You’ve probably heard from the hardcore exercisers that squatting is one of those basic exercises that everyone should be doing. At the same time, I often hear some in the medical field say, “Oh no. You should avoid squatting. It’s too dangerous.” Let me cut to the chase and say… yes, everyone should be squatting and should continue to squat until you are too weak to get out of bed (which won’t happen until later in life because, well… you’re squatting).
I know, that does sound like an outrageous statement, but I believe the controversy lies in the misunderstanding of what a squat really is. Squatting is dropping your center of gravity by flexing (bending) your hips, knees, and ankles and usually involves the hip moving backward and the torso tipping forward (although to what degree depends on the squat variation and differences in body structure). It is something we every day. If you get up and down from a chair (or toilet) you’re squatting.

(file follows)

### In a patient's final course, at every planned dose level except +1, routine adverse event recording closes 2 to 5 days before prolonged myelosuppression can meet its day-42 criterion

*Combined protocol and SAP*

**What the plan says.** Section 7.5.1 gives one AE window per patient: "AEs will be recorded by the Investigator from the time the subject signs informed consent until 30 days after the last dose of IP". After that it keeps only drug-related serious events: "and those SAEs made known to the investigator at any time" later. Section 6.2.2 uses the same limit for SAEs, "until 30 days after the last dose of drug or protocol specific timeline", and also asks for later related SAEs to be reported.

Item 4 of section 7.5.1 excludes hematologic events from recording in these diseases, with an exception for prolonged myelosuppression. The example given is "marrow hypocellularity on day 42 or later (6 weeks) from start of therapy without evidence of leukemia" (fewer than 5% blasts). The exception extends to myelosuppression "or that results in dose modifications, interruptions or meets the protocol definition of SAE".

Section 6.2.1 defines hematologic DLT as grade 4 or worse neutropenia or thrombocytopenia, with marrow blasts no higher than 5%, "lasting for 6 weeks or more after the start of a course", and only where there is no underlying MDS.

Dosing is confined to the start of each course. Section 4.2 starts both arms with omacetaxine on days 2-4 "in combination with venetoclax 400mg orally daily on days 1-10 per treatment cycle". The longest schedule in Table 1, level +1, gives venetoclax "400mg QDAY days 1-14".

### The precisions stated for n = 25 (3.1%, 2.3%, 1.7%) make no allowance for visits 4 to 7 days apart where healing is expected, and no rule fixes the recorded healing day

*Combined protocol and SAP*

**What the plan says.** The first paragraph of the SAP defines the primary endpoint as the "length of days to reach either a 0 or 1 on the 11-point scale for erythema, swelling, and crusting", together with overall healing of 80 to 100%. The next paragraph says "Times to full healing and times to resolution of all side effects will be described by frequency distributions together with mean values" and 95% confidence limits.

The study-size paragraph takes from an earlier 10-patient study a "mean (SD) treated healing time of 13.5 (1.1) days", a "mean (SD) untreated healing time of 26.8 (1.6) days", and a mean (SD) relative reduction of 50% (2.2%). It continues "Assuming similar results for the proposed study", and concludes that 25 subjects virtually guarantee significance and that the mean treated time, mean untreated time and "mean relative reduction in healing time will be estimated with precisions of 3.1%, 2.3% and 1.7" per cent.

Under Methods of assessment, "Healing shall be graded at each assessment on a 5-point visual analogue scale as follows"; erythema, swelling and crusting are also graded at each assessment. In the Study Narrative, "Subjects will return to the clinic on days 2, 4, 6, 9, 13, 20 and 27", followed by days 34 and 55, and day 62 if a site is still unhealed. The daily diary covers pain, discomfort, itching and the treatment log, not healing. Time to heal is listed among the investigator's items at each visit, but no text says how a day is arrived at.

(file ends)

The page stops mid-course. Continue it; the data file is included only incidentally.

Some squat variations (L-R, T-B): Chair Squat, Goblet Squat, Front Squat, Sumo Squat, Dumbbell Squat, Overhead Squat, Prisoner Squat, One-Legged Bench Squat, Bulgarian Split Squat.
There are many varieties of squats, and while not every variation works for every body, there is at least one that will work for you. You can also make modifications to make squats more accessible to you. Adjusting the weight, from partial body weight (such as assisted body weight squats, i.e. holding on to something.) to adding weight with dumbbells, barbells, etc. is one modification. Adjusting the range of motion is another (start with small, top end range of motion and go deeper as you get stronger).
So, the notion that someone shouldn’t squat because of age, or arthritis, or low bone mineral density, or whatever… is not taking into consideration that we need to be able to do this movement and there are endless ways to begin.
Let me know if you have any questions and, if not, squat away, my friend.